“We felt that most products held up better for the consumer. After all, light is the death of many a fine beer,” Crowley says. “Storing and stocking canned beer is also more convenient, as they take up less real estate and allow us to offer more options. From a brewery standpoint, cans open up additional marketing idea options; it’s difficult to differentiate yourself with a neon green bottle, but you sure can make a cool can.”
Breweries that have long resisted canning—most notably Lagunitas Brewing Company in Petaluma, Calif., and Dogfish Head Brewery here in Delaware—have also decided to make the move. Dogfish Head Founder and President Sam Calagione always had a “never say never” attitude on canning, whereas Lagunitas owner Tony Magee said he’d can on the “12th of never.”
But, both have come to the conclusion that now is the time to can, and so the “12th of Never Ale” from Lagunitas is already available in Delaware, and the 60 Minute IPA from Dogfish Head is due in the can this fall.
Taking the Plunge
Sam Calagione has been bottling the 60 Minute IPA, his flagship beer, for nearly 20 years. The logo on the brown bottle is essentially an icon in craft beer circles, but after careful consideration and research, Dogfish Head’s 60 Minute will arrive in cans come November.
“Cans are here to stay, I think that’s safe to say. The technology has advanced in terms of canning equipment,” Calagione says. “There’s also no longer that metallic taste people associate with canned beer.”
One of the more popular can liners responsible for the absence of that metallic aftertaste is BPA, or Bisphenol A, an organic synthetic compound used to make plastics and epoxy resins. The U.S. Food and Drug Administration has banned its use in the production of baby bottles, but says trace amounts aren’t harmful.
Gaddamidi, who worked in pharmaceutical sales before opening Veritas, says the evidence denouncing BPA is more anecdotal than empirical. Studies have been done, he says, but the concern is more related to children than adults.
“Children are more susceptible to issues like this, as their immune systems are still developing,” Gaddamidi says. “You can read up on which breweries are using BPA, and even where they are mining their aluminum, but it’s not something to be overly concerned about.”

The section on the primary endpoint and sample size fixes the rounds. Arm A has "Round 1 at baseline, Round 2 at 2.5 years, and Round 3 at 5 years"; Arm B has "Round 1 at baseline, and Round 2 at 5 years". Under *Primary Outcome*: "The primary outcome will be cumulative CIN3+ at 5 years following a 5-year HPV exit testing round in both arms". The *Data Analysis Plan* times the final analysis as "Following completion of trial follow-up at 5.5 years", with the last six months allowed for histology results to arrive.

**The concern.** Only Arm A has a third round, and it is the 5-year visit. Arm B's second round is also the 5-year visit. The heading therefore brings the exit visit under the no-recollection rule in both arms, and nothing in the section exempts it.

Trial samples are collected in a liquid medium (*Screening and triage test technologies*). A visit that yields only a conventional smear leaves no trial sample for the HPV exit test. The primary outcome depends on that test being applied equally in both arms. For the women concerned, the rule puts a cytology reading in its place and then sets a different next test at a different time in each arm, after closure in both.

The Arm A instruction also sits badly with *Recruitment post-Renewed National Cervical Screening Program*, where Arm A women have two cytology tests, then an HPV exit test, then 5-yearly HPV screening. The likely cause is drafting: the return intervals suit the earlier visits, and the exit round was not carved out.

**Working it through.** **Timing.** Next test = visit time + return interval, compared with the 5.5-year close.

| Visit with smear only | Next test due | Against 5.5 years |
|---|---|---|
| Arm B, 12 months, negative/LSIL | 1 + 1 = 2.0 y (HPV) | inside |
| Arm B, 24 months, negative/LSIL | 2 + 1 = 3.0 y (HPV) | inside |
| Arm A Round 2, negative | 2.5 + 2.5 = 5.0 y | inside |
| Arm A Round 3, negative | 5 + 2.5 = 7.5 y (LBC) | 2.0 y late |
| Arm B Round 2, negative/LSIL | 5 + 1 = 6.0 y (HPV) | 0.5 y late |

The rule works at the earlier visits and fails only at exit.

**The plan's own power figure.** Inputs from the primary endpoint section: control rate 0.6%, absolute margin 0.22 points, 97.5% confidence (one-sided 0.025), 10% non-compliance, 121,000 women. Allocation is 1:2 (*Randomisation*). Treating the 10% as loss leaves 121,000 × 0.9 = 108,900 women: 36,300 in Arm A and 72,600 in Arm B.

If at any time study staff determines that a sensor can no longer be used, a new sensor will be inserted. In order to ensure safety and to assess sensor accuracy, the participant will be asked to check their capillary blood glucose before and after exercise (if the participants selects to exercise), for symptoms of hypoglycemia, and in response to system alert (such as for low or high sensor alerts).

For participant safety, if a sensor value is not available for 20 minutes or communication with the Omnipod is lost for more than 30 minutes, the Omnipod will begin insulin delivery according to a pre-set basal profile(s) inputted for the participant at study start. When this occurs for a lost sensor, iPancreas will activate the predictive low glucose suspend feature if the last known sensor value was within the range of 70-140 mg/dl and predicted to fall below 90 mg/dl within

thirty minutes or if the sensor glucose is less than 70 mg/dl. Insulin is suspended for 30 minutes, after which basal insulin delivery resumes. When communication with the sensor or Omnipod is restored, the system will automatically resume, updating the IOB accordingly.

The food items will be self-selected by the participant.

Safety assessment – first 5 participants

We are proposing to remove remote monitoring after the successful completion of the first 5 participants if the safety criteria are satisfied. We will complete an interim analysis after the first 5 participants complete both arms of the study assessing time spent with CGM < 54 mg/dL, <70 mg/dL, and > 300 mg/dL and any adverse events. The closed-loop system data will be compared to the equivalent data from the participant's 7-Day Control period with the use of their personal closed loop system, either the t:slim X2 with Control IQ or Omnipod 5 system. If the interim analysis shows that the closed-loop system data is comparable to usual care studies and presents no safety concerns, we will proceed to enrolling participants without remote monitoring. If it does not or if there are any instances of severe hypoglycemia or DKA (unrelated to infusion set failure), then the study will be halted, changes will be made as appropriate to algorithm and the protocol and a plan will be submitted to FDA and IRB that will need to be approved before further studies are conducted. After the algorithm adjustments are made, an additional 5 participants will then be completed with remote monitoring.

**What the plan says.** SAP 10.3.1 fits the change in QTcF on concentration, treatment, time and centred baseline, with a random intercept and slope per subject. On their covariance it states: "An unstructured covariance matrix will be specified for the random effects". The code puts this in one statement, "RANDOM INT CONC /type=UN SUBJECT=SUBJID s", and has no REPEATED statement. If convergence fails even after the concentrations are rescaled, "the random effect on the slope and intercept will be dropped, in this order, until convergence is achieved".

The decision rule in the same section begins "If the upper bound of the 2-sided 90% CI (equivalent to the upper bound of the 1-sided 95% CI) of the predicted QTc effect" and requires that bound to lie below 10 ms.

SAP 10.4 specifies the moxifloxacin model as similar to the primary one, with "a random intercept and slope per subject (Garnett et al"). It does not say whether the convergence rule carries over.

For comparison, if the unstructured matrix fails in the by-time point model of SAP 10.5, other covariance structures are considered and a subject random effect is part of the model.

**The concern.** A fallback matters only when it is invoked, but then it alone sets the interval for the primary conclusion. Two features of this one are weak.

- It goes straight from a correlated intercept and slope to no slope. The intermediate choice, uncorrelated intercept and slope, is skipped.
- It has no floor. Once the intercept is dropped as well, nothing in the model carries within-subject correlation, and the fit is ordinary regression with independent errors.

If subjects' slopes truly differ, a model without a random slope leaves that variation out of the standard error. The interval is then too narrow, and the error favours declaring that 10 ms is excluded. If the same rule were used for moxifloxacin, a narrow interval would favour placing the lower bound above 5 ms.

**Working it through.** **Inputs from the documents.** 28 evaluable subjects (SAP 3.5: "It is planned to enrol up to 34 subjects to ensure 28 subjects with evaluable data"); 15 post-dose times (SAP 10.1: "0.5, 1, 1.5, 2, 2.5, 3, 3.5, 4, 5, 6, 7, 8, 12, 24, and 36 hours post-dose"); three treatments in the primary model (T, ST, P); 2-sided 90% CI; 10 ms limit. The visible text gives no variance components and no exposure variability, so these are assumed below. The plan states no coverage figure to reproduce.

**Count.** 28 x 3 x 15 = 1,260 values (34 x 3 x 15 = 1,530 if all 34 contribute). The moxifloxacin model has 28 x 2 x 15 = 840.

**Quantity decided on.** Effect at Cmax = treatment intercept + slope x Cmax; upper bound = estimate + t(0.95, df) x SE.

Paul Gatza, director of the Brewers Association, says his understanding of the health impacts of BPA is related to body weight and endocrine disruption, but that the compound passes through the body so quickly, it isn’t much of a health concern.
“We are not scientists, and the science does not always agree, so it’s difficult to know how to best advise members beyond FDA guidance,” says Gatza. “While the FDA is not concerned about small amounts, many craft brewers are following research into can liners without BPA (BPA non-intent, or BPANI), as a way to meet beer drinker expectations. We should know more in 2017.”
In the meantime, more breweries are going with aluminum for both financial and environmental reasons. Jon Sipes, New Belgium’s “Delaware Beer Ranger,” says aluminum beats bottles in three different categories.
“The average aluminum can is made from about 30-40 percent recycled aluminum, and aluminum cans are the most recyclable package worldwide,” Sipes says. “Cans also use a fraction of energy to produce, ship, and recycle, compared to glass, and it takes less energy to cool down a can, so you can pop the top and enjoy quicker.”
Whether or not aluminum cans cool faster is up for debate. Watson says there’s no evidence or study to prove such a theory, though it seems to make sense. Regardless, he says choosing aluminum or bottle can depend on the situation or occasion.
“Cans make sense in the summertime; you’re outdoors, they’re lighter,” Watson says. “You might not want to sit at a meal by a fire in the winter with a can of beer. But right now, it’s all about perception.”
Whatever your preferred vessel, the perception of canned beer is changing. Cans no longer carry the stigma of poor taste or lower quality. And the more the popular craft breweries step up and commit to the can, the better off beer drinkers will be.